I’m passionate about many things, but few more so than the New York Mets. We’re about the same age, we both call Flushing our hometown, we’ve spent many afternoons and evenings together both in person and via TV and radio (and now, of course, streaming media) and while we’ve had some success, we’ve had far more frustration and heartbreak.
During my challenging summer of 2020 the very fact they played a season at all, albeit in front of cardboard cutouts, was part of my necessary daily ritual to find some sort of grounding. The fact that even in a year where half the National League made the playoffs in a 60-game season the Mets somehow found a way not to make the post-season was the primary impediment to me doing something more drastic to myself when my life spiraled to almost unfathomable depths of isolation and depression as the pandemic took root and the deepest heartbreak of my life unfolded.
So when there’s a chance for something positive to occur, Mets fans like myself tend to react overly emotionally and passionately. 2022 has seen the team get off to an especially strong start, with 15 wins in their first 21 games and some very encouraging performances from new acquisitions such as Max Scherzer, Chris Bassitt, Starling Marte and Mark Canha, along with equally strong starts by key returnees such as Pete Alonso and Francisco Lindor. It has almost made the continued health problems of ace Jacob deGrom tolerable. DeGrom has been replaced in the rotation by sophomore Tylor Megill, who had some flashes of success when he made his Mets debut last summer, and so far had turned in some impressive performances en route to three consecutive wins.
But last night was something truly special. Against their arch-rivals, the Philadelphia Phillies, in the first game of a crucial three-game series at Citi Field, even wearing their star-crossed black jerseys that Piazza era fans cherish but older fans detest, Megill threw five hitless innings, surviving three walks and 88 pitches. And then the Mets bullpen followed suit with a parade of successive efforts, especially a four strikeout stint by Drew Smith, to continue to hold the Phils hitless through the sixth, seventh and eighth.
And then…TRUMPETS! Closer Edwin Diaz, who has adopted the impossibly catchy Blasterjaxx tune NARCO as his entrance music, prompting Mr. Met and his lady friend to channel their best Doc Severinsen impersonation as he strides in, took the mound. Now Mets fans know Diaz is as capable of blowing games as he is saving them; one of the few blemishes on this season so far was his giving up a game-tying homer to the Diamondbacks’ Daulton Varsho last Friday night in Phoenix with two outs in the ninth. That said, the Mets came back to take the lead in the 10th, and Diaz actually wound up with the victory then. And last night…well, Diaz was perfect. Three consecutive strikeouts, of Phillies bashers Bryce Harper, Nick Castellanos and J.T. Realbuto, no less, and the Mets made history.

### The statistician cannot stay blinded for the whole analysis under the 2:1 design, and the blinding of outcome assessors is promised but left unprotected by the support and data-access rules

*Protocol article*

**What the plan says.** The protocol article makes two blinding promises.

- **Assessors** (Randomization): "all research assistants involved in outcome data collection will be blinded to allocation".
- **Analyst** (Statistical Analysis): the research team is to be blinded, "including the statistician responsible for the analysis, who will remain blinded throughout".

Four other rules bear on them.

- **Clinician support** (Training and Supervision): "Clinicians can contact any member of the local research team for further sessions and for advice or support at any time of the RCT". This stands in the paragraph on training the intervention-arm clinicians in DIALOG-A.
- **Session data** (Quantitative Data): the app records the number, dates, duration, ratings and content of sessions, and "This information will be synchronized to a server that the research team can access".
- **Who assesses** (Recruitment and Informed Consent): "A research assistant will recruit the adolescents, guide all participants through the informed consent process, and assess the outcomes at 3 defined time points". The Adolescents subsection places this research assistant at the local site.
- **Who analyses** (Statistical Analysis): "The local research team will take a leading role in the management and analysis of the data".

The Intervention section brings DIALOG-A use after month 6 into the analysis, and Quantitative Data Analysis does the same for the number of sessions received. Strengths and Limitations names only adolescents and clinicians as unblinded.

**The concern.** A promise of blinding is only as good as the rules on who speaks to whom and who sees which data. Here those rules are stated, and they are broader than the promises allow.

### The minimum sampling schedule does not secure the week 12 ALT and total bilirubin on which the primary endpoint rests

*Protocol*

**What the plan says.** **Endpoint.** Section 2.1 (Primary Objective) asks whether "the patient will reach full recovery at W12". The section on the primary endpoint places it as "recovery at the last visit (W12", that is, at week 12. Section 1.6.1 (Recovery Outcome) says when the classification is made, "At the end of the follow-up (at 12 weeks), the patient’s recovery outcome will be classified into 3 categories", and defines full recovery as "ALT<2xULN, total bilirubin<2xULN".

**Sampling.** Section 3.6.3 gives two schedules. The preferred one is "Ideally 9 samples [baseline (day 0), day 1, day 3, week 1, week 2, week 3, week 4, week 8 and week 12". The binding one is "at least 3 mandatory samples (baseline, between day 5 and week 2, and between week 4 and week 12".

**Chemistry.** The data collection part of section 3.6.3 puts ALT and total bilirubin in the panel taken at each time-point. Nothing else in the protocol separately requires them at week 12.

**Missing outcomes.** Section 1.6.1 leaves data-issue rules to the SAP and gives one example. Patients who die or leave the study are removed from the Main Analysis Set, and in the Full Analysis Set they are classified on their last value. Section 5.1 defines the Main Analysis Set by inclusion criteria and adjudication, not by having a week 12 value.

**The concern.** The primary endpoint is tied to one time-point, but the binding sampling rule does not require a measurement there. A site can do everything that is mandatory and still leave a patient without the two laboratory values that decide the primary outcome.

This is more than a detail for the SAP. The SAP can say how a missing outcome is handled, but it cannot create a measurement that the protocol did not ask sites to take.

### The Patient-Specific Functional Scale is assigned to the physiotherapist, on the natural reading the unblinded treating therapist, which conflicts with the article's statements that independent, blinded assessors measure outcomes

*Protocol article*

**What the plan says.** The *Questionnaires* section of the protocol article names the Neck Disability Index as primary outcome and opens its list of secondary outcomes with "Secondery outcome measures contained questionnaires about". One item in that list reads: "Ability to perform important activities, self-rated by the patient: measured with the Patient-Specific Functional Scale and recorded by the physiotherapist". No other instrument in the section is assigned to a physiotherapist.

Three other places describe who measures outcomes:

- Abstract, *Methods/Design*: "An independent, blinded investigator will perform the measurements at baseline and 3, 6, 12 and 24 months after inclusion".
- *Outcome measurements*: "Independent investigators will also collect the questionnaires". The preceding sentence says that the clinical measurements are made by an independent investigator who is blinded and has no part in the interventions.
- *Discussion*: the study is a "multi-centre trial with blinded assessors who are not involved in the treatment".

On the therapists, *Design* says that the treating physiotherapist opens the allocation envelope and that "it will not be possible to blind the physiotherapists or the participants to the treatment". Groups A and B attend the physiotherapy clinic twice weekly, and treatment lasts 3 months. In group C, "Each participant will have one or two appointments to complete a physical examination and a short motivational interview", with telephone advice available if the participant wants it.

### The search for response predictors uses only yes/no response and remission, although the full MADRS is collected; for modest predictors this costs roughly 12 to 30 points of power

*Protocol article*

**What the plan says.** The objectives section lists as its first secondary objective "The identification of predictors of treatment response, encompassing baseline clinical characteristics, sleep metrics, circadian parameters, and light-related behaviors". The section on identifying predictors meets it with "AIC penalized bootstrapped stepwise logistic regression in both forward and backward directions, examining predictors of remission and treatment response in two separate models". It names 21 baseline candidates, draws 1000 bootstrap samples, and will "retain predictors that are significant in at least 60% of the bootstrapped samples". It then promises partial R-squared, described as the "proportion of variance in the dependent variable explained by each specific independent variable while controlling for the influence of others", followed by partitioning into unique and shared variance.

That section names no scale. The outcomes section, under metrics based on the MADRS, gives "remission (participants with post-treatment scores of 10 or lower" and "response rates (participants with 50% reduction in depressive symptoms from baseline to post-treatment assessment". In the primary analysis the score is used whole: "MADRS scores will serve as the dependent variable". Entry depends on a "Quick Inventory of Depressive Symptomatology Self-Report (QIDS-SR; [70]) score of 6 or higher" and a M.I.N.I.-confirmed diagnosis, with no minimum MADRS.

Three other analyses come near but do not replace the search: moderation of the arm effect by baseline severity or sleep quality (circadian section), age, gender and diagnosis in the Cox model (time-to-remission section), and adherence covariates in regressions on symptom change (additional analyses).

The first combined no-hitter of the team’s 61-year history. The most pitches (159) ever thrown in a nine-inning no-hitter of any kind in baseball history. And only the second no-hitter overall for the team. The previous one was thrown by veteran Johan Santana, who needed 134 pitches of his own to end the Mets’ 51-year drought on June 1, 2012 in a 5-0 conquest of St. Louis. Santana had only recently recovered from shoulder surgery after missing all of 2011 and there was plenty of second-guessing among Mets fans even in their jubilation for taxing his with such a challenge. Those fears proved to be well-founded. Santana only pitched four more times for the Mets after his no-no, suffering ankle and back injuries that prematurely ended 2012, and during 2013 spring training he suffered a devastating shoulder capsule injury. After two more aborted comeback attempts, Santana finally gave up in 2015. The no-hitter turned out to be one of the last wins of his career.
A lot can still go wrong for the 2022 Mets, and histories like those associated with Santana make even the most upbeat fans nervous. Remember the Mets still haven’t won it all since 1986, which in the rearview mirror itself proved to be a testimony to ephemeral success given the roller coaster that that season, and the unraveling of many of its stars subsequent to it.But at least on this chilly Friday night in Flushing, everything went right. The Mets are on top of baseball, Tylor Megill is 4-0, and deGrom is actually making progress in his rehabilitation.
Cue the trumpets. Savor the celebration. And see you in October, I hope.
Until next time…